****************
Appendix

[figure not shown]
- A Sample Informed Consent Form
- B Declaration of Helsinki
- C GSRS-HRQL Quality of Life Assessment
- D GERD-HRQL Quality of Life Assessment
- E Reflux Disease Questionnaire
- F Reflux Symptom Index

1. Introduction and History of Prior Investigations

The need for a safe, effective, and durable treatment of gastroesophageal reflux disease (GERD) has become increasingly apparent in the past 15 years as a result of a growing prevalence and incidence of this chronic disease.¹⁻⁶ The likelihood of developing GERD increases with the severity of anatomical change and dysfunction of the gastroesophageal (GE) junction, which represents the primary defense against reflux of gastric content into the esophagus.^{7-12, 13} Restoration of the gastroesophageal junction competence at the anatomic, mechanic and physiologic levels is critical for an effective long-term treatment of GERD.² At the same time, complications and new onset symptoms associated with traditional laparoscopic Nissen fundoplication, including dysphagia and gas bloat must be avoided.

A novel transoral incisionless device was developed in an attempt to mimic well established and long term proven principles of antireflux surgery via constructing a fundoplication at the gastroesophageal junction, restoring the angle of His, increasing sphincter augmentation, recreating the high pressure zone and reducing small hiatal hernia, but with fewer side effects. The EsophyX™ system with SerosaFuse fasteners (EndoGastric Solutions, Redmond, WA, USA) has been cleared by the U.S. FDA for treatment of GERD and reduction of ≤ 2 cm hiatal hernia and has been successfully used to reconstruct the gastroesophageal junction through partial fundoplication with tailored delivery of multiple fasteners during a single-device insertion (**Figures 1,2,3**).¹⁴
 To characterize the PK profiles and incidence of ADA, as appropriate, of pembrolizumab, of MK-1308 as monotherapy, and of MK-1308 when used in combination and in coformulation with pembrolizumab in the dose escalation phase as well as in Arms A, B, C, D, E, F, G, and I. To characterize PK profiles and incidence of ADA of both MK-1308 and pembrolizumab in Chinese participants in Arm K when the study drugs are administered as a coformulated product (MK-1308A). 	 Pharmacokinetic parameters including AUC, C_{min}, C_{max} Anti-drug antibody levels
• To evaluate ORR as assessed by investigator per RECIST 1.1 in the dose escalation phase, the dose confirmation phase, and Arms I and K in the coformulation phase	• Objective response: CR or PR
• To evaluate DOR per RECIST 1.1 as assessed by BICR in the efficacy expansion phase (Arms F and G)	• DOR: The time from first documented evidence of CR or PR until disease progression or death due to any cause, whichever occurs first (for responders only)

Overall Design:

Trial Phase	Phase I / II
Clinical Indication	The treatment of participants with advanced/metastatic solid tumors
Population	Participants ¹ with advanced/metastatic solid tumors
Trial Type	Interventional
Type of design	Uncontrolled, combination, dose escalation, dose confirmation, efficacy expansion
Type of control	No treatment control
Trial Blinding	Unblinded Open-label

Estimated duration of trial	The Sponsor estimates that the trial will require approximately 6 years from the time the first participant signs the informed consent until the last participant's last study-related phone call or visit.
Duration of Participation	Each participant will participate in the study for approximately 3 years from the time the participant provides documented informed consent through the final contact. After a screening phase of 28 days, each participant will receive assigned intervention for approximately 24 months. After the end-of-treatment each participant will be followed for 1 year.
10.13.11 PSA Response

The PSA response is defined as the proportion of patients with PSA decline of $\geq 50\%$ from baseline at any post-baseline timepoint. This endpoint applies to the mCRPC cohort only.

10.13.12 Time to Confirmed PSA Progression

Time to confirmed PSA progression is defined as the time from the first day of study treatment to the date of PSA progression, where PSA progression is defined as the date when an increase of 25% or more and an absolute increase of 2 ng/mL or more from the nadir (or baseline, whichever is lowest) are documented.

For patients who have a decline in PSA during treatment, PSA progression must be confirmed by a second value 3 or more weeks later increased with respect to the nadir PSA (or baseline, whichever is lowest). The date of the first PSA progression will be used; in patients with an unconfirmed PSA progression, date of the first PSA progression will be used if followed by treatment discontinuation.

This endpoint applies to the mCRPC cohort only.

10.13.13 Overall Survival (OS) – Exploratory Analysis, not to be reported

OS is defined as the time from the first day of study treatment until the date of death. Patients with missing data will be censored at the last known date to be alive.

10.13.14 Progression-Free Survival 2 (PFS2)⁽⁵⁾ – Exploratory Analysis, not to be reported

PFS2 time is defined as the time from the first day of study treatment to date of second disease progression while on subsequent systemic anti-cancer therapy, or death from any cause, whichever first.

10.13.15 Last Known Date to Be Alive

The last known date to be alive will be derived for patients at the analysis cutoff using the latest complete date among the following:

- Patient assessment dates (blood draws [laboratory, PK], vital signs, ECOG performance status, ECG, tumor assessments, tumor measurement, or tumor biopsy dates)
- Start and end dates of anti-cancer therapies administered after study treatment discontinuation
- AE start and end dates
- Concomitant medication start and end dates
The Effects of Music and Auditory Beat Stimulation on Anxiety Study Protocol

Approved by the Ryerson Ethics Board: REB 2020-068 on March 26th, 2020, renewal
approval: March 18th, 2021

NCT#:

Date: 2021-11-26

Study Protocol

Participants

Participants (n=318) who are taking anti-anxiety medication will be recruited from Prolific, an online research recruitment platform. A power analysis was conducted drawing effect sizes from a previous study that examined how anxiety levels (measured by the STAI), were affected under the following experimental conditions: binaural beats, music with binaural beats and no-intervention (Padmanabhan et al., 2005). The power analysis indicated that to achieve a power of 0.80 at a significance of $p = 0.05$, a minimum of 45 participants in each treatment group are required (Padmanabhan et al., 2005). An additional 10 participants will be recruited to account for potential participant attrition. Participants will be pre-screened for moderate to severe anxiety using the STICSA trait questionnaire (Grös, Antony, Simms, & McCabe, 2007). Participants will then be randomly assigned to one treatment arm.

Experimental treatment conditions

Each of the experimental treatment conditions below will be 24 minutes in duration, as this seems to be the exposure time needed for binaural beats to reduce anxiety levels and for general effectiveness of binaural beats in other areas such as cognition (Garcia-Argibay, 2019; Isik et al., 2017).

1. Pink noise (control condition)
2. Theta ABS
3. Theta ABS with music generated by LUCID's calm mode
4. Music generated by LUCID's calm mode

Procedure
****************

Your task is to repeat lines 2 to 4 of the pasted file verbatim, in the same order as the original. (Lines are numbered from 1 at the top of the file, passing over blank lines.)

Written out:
[figure not shown]
- A Sample Informed Consent Form
- B Declaration of Helsinki